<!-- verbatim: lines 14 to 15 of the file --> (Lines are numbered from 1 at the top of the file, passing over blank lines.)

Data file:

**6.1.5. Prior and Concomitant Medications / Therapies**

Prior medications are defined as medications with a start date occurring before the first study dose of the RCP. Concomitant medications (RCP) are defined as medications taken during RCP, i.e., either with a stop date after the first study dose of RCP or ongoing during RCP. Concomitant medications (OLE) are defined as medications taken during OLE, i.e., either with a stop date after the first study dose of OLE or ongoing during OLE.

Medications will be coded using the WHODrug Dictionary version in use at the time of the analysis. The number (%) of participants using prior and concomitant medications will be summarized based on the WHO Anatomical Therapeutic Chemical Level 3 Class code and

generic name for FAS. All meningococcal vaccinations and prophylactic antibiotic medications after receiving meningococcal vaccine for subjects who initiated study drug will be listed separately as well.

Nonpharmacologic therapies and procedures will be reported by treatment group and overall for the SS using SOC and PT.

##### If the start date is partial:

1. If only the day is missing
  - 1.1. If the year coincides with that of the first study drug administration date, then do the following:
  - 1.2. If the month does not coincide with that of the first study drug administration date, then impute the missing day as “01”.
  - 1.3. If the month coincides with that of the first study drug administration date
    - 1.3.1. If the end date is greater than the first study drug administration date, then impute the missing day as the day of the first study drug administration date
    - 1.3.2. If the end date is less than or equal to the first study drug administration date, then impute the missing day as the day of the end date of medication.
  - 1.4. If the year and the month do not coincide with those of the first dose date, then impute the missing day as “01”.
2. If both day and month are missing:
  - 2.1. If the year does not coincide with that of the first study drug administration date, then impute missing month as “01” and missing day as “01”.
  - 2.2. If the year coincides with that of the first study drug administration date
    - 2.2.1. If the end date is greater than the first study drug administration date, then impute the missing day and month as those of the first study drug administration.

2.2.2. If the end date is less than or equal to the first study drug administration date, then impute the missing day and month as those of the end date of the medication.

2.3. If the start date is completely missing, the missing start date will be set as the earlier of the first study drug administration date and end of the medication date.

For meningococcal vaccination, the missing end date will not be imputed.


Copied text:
2. If both day and month are missing:
  - 2.1. If the year does not coincide with that of the first study drug administration date, then impute missing month as “01” and missing day as “01”.